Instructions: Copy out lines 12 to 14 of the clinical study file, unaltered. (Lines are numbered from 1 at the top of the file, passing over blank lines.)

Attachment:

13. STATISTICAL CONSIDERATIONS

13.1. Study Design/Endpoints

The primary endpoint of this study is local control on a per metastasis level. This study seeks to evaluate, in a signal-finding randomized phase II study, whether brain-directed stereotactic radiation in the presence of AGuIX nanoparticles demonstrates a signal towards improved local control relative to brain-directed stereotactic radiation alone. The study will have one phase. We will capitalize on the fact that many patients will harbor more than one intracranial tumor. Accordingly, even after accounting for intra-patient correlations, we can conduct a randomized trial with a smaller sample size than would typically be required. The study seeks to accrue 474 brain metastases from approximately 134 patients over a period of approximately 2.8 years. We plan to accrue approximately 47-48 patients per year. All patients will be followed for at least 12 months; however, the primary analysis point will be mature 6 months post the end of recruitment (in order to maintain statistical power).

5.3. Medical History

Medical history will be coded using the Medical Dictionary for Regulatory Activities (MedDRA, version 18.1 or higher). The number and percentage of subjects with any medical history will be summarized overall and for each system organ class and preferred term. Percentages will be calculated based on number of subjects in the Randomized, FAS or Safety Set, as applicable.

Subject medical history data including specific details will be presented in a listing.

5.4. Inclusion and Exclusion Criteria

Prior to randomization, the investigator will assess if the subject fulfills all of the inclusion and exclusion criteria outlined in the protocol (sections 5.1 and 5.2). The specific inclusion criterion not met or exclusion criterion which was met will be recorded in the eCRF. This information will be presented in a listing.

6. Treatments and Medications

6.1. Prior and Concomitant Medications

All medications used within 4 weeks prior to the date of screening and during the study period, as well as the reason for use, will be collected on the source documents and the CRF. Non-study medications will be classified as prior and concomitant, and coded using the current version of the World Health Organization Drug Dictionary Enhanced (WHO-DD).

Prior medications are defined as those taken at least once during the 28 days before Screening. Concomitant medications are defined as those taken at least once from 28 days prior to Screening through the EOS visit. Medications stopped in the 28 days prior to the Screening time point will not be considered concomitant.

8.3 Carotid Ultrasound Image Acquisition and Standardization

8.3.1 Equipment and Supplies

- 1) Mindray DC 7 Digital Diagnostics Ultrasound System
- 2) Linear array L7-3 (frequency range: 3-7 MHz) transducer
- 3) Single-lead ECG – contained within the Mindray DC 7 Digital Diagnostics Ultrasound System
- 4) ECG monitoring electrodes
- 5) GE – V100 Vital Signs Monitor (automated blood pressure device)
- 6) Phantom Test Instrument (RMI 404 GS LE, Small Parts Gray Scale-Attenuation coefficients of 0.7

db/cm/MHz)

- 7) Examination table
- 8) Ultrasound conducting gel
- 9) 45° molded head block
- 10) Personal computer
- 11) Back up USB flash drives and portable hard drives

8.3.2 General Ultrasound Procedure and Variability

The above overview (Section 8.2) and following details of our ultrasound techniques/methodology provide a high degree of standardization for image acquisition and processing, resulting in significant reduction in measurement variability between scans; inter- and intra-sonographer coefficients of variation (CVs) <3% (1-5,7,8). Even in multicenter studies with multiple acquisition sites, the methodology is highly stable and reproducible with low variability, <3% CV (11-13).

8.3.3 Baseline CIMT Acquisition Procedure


Prior medications are defined as those taken at least once during the 28 days before Screening. Concomitant medications are defined as those taken at least once from 28 days prior to Screening through the EOS visit. Medications stopped in the 28 days prior to the Screening time point will not be considered concomitant.

8.3 Carotid Ultrasound Image Acquisition and Standardization

8.3.1 Equipment and Supplies